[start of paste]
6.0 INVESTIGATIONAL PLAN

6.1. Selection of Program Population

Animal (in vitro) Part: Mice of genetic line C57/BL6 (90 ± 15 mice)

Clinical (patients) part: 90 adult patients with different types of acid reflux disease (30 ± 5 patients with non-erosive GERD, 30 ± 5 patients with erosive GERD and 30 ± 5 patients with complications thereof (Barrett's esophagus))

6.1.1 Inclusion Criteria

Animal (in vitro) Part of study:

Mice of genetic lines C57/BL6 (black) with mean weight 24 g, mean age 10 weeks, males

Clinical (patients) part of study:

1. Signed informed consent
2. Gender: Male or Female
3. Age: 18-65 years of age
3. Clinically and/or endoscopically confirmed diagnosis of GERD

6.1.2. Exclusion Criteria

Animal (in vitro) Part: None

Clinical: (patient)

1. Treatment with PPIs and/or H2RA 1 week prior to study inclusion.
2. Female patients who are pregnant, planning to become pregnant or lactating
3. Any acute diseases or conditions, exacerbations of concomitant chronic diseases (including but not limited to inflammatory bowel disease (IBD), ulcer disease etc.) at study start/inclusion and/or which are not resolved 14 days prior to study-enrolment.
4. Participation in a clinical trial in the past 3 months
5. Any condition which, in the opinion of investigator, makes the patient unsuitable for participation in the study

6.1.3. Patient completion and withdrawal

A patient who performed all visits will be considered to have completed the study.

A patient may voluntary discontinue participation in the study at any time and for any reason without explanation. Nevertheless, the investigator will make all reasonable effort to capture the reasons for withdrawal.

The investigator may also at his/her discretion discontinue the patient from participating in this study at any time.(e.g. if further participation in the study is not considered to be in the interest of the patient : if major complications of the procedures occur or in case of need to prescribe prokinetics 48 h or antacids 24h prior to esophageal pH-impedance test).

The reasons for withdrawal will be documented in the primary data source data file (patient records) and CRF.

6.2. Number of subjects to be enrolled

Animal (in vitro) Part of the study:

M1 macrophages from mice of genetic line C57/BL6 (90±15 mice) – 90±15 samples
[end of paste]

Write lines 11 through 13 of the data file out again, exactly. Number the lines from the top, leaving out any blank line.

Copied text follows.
3. Age: 18-65 years of age
3. Clinically and/or endoscopically confirmed diagnosis of GERD

6.1.2. Exclusion Criteria